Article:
Stout Braised Short Ribs
Beef short ribs are maybe the best cut in the world for braising. Well, in my opinion at least :). Frequently we’ll braise short ribs in a mixture of red wine and beef broth, but this recipe substitutes a stout beer for the wine. The beer adds a roasty, rich flavor that makes this taste different than the classic red wine recipe. To help bring out the roastiness and richness of the beer, we’re using butter to sear the short ribs, rubbing the short ribs in mustard and adding more garlic than we use in our red wine braised short rib recipe. Compare it to the red wine braised short recipe, pick your favorite and give it a try at home! Let us know if you made any tweaks to the recipe in the comments below. We’d love to hear what you think!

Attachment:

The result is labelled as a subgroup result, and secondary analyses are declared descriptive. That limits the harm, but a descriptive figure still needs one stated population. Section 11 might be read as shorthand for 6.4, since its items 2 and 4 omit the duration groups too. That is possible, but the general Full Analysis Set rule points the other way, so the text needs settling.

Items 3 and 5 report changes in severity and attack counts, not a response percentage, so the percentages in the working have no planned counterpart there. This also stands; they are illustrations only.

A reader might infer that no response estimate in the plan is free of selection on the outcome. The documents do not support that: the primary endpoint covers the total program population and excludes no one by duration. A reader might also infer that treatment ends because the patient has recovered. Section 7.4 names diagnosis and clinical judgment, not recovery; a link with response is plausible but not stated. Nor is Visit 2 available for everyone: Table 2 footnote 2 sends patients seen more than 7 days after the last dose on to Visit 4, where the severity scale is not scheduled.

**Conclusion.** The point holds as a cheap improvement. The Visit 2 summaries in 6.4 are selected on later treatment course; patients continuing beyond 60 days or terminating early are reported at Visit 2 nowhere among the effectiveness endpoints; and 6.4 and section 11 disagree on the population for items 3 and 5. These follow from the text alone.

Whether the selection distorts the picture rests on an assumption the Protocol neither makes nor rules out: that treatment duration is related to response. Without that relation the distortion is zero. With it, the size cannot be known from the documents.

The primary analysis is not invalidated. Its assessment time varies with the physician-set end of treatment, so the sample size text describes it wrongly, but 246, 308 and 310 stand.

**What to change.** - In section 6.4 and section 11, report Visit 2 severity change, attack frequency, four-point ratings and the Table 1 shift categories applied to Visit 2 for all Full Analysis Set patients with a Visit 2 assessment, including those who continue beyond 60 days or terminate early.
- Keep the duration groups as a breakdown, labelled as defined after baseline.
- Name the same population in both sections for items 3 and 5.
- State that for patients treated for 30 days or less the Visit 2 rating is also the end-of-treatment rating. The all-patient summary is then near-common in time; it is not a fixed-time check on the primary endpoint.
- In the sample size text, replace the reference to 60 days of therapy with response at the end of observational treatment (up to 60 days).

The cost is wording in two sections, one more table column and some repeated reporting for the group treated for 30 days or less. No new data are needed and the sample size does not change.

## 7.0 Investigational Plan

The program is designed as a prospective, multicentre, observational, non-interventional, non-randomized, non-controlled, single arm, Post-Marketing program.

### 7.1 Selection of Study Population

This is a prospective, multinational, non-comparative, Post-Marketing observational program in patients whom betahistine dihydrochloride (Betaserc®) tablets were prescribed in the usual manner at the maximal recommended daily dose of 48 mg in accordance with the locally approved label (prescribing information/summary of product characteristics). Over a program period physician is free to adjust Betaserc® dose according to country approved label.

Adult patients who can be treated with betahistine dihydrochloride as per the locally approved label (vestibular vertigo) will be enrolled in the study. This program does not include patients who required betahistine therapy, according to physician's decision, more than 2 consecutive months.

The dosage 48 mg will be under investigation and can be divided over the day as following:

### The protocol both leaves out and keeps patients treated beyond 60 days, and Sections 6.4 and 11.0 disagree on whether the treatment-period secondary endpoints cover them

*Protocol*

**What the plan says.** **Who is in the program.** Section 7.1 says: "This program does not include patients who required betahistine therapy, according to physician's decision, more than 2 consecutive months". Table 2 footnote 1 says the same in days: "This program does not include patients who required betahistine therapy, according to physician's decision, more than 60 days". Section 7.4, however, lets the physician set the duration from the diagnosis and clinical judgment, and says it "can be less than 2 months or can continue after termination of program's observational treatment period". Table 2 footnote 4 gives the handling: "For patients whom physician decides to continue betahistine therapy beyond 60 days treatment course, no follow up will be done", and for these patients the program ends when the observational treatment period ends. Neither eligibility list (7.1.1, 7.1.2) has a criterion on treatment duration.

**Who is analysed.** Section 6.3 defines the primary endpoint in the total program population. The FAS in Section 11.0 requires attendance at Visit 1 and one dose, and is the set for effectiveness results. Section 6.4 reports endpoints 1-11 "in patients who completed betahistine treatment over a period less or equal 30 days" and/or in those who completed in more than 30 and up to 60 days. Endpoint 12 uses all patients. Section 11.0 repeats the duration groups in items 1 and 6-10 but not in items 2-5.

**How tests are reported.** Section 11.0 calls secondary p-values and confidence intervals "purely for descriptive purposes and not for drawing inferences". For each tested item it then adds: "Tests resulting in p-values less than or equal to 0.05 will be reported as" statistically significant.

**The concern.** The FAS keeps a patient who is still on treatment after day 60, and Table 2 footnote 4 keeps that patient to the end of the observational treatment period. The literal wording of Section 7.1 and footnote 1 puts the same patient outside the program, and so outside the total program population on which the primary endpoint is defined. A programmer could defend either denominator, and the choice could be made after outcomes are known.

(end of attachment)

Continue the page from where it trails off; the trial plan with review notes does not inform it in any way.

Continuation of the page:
Rub the short ribs with mustard, then generously season them with salt and pepper. Heat the butter in a large Dutch oven over medium-high heat. Once butter is hot, brown the short ribs on all sides. Once browned, remove from Dutch oven and set aside on a plate.
Add onions, carrots, celery and garlic to the pot and cook until onions are soft. When the onions are soft, stir in the flour and tomato paste and cook for 2 minutes. Pour in wine and beef broth, then add the short ribs and any juices from the plate. Bring the mixture to a boil, and then add the herbs and bay leaf. Cover and move to an oven preheated to 350ºF.
Cook for 2.5 hours until the short ribs are tender, but not falling apart. Remove the short ribs from the pot to a plate. Remove herbs and bay leaf from the pot and skim any fat from the surface of the liquid.
Serve short ribs over mashed potatoes with sauce and cooked vegetables on top. Enjoy!
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Malbec originated in France but is now best known as Argentina's signature grape. It produces wines that are velvety smooth with rich fruit flavors.
- Mendoza, Argentina
- Cahors, France
Pairs great with:
- Malbec loves steak and steak loves Malbec. Bonus points if you serve with chimichurri!